If you receive a suspicious email that looks like it's supposed to be from Joyor, please forward it to Report scam phone calls to the Federal Trade Commission (U.S. only) or to your local law enforcement agency.


You have the legal right to a refund if you’ve bought something that’s fake or counterfeit.

You can also report the seller to Trading Standards or report the seller for fraud. Trading Standards might take legal action against the seller, but they can’t help you to get your money back.

Getting a Refund from the Seller

The amount of time you have to ask for a refund depends on the date you bought the item, because the law changed in October 2015.

If You Bought before 1 October 2015

You have the legal right to a refund within a ‘reasonable’ time of you buying the item. The law isn’t very specific on how long you have, but if you’re confident in your approach you should be entitled to a refund within the first 2 months or so.

If you paid for the item over 2 months ago, you’re legally entitled to a partial refund depending on how much you’ve used the item and how long you’ve had it. You’ll have to negotiate with the seller to agree on a fair price. The seller can also give you a genuine version of the item to replace the fake one.

If You Bought on or after 1 October 2015

You’re legally entitled to a full refund on fake goods within 30 days of paying for them.

If it’s been over 30 days but less than 6 months since you paid, the seller is legally able to give you a real version of the item to replace the fake one. However, if they can’t provide a replacement, they’re legally required to give you a refund (up until 6 months after you paid for it).

If you paid for the item more than 6 months ago, you’re entitled to a part-refund depending on how much you’ve used the item and how long you’ve had it. It’s harder to do this after 6 months as you could be asked to prove that the item is a fake - try talking to the real brand and asking them to inspect it.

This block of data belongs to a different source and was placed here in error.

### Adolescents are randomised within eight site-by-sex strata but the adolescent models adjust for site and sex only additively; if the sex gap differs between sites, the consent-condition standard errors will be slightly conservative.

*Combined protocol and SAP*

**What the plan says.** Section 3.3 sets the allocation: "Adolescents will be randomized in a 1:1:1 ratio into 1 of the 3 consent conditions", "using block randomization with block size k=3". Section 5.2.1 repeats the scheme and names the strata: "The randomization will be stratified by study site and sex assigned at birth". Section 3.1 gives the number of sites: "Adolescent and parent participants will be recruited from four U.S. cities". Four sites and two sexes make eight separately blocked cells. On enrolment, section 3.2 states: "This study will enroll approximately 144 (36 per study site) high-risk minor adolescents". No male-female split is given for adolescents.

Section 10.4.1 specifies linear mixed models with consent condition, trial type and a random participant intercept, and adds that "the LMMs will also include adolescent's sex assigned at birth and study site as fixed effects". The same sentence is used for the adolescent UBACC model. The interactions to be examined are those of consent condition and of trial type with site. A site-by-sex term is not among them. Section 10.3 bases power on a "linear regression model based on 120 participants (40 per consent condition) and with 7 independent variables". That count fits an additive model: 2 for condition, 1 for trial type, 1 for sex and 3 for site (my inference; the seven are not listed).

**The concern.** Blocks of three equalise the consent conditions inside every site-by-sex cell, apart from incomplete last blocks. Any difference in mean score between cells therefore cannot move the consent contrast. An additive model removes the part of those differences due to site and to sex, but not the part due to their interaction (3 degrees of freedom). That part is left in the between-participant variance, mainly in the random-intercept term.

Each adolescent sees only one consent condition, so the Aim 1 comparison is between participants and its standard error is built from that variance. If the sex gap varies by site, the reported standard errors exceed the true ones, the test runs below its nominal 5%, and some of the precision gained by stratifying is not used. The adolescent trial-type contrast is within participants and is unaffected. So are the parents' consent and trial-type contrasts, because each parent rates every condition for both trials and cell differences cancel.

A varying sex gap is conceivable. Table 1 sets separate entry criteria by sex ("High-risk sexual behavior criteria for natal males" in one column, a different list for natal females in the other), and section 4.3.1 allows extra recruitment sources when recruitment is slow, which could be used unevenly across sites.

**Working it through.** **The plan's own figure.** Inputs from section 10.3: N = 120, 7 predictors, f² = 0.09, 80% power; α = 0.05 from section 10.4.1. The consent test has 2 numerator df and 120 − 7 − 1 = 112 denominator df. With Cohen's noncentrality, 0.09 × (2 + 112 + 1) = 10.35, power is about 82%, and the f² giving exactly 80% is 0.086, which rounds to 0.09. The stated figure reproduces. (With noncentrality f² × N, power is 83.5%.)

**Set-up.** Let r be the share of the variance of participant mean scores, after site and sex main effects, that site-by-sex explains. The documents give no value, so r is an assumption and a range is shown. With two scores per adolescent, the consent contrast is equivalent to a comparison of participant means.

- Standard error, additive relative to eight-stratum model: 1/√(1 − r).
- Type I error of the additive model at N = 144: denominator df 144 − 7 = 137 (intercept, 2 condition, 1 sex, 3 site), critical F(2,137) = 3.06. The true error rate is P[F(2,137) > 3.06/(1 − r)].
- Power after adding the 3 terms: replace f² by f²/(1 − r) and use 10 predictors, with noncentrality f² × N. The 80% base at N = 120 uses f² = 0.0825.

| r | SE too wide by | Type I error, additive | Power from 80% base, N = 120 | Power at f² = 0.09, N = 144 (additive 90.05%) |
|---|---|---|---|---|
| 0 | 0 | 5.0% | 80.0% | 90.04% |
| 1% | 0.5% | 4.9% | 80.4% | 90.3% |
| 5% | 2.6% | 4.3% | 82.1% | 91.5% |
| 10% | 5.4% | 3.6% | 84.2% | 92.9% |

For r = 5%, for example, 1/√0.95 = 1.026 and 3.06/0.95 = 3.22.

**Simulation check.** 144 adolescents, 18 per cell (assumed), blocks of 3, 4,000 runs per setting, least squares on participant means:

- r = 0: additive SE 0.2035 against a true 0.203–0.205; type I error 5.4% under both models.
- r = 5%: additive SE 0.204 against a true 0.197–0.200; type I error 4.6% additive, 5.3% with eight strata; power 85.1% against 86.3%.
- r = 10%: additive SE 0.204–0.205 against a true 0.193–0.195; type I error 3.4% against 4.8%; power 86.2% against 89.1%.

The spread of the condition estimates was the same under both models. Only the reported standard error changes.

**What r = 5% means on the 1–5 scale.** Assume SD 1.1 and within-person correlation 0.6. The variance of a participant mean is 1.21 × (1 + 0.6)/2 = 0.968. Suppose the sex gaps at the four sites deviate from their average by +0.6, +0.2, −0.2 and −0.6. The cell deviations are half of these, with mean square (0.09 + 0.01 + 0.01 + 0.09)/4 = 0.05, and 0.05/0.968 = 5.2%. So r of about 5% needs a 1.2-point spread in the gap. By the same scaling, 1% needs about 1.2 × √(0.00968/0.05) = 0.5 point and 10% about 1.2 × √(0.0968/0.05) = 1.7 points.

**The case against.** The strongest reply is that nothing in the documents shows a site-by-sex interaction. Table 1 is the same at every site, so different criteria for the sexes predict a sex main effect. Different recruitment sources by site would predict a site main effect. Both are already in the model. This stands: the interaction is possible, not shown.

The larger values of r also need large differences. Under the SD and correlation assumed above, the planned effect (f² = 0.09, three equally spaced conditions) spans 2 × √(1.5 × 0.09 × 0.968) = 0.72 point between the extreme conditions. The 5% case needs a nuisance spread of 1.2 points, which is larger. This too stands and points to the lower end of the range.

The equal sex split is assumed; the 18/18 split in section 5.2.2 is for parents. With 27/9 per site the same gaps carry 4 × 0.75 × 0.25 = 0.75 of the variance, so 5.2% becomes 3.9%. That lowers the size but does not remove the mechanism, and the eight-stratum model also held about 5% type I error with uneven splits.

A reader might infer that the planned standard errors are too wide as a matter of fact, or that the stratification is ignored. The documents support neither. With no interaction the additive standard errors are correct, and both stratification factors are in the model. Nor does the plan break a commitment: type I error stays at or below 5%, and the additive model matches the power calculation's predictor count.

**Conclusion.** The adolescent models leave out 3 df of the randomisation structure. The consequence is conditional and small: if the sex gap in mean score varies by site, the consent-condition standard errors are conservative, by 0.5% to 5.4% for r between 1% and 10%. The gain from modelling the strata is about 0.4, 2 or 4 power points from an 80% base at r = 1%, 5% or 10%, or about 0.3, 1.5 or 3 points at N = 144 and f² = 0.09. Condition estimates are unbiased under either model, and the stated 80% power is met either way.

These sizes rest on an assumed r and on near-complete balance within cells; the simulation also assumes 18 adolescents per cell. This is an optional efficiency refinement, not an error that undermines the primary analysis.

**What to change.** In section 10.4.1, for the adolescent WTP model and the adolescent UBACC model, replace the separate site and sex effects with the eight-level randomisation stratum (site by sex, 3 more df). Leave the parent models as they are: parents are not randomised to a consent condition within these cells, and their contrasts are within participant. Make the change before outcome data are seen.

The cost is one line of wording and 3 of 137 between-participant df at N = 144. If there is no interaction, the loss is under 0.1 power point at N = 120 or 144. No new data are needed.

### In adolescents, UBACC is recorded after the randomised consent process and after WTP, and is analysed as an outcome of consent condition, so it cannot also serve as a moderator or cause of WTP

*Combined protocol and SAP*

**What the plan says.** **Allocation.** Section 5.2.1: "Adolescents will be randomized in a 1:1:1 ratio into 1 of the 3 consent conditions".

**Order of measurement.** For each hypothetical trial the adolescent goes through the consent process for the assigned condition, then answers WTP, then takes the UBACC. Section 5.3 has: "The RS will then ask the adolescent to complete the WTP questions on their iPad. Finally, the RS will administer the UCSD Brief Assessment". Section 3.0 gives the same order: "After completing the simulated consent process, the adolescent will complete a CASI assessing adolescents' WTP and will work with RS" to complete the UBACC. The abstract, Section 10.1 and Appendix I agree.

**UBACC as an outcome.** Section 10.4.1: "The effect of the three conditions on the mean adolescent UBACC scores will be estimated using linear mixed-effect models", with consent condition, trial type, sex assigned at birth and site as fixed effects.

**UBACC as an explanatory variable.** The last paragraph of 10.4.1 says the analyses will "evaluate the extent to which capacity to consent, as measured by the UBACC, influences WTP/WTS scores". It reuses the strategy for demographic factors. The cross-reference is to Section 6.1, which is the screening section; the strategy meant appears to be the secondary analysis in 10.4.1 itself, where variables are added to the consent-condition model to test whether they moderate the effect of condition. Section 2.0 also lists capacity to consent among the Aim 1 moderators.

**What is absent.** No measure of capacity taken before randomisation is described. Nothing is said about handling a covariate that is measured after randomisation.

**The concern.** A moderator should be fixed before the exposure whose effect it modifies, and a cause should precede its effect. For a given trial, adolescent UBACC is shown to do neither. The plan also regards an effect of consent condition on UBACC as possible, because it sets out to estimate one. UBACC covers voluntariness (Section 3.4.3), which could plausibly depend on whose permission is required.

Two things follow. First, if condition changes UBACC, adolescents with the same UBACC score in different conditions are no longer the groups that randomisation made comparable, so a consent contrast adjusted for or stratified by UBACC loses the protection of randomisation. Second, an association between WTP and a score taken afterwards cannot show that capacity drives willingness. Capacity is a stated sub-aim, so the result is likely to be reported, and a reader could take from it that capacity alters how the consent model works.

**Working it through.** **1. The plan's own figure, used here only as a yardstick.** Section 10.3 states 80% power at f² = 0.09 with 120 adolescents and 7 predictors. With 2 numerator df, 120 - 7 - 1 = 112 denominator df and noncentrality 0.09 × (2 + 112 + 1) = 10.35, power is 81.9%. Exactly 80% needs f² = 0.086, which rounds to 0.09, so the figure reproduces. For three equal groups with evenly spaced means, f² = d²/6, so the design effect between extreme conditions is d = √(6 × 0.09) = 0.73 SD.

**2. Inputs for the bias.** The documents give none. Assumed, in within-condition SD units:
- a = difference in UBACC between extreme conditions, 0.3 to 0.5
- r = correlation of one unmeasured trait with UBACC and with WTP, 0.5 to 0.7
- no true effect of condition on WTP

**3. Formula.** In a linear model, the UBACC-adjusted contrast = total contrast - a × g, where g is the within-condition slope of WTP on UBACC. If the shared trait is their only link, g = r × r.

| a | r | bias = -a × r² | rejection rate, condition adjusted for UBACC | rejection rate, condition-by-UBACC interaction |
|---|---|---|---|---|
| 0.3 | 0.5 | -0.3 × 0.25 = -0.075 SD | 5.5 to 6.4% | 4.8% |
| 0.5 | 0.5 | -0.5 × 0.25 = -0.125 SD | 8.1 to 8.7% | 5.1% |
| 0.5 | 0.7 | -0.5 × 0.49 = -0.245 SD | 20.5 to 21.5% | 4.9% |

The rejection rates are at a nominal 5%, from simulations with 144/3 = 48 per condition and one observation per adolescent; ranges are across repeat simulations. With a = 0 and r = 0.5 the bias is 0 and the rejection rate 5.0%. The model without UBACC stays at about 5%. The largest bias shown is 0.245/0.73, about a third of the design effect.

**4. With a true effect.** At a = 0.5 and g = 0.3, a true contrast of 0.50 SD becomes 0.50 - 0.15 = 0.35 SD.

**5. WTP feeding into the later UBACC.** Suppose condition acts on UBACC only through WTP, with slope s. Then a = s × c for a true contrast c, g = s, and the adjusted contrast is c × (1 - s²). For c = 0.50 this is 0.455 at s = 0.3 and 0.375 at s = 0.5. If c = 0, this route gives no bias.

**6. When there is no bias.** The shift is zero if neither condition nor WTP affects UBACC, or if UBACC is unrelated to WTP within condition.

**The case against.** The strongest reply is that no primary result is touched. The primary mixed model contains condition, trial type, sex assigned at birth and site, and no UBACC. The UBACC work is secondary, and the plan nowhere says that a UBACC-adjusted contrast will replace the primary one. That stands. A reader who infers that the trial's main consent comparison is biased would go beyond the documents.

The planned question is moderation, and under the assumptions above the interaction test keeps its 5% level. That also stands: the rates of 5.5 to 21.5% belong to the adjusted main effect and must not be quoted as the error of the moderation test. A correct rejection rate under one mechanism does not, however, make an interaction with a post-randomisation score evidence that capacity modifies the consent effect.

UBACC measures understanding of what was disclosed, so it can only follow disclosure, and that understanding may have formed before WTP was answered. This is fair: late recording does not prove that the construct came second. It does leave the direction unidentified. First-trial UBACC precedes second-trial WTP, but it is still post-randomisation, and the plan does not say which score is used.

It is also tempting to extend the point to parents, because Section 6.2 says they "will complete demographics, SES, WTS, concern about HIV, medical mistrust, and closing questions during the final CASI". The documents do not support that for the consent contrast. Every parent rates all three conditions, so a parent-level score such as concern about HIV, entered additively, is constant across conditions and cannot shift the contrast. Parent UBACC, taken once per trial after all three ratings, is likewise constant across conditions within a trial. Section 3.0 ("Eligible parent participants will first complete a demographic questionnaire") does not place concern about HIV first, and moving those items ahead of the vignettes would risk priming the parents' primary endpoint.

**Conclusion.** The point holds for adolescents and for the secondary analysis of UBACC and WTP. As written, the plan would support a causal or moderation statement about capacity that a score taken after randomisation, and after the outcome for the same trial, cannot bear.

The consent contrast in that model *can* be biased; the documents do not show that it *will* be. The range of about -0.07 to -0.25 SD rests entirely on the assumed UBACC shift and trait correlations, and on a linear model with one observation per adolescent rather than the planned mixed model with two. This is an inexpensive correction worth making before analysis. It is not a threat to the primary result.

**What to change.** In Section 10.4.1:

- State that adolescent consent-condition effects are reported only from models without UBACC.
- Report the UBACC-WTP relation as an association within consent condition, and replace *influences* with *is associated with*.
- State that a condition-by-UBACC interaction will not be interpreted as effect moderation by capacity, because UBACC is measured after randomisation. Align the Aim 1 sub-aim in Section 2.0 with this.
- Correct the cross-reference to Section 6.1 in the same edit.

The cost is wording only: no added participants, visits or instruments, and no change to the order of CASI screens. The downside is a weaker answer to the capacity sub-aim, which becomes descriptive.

If the Seller Refuses to Give You a Refund

Sometimes sellers argue that items were obviously fake because they were very cheap. They can say you must have known it wasn’t the real thing and use that as a reason not to give your money back. However, they’re breaking the law by selling fake items and your legal rights still apply.

If You Paid by Debit Card 

Contact your bank and say you want to use the ‘chargeback scheme’. If the item cost less than $100, you should contact your credit card company and say you want to use the ‘chargeback scheme’. If the item cost between $100 and $30,000, contact your credit card company and say that you want to make a ‘section 75’ claim to get your money back.

If You Paid Using Paypal

Use PayPal’s online Resolution Centre to report your dispute. You must do so within 180 days of paying.

Report the Seller to Trading Standards

Trading Standards looks into criminal activity and prosecute sellers and traders who break the law. You’re not legally obliged to report someone selling fake goods, but it might stop other people accidentally buying fakes from them in future.


As well as reporting them to Trading Standards, you can also report the trader to Action Fraud. You’re under no obligation to do this, but they will register the trader on the national fraud database, which helps them understand the scale of fraud across the USA.

You have successfully subscribed!
This email has been registered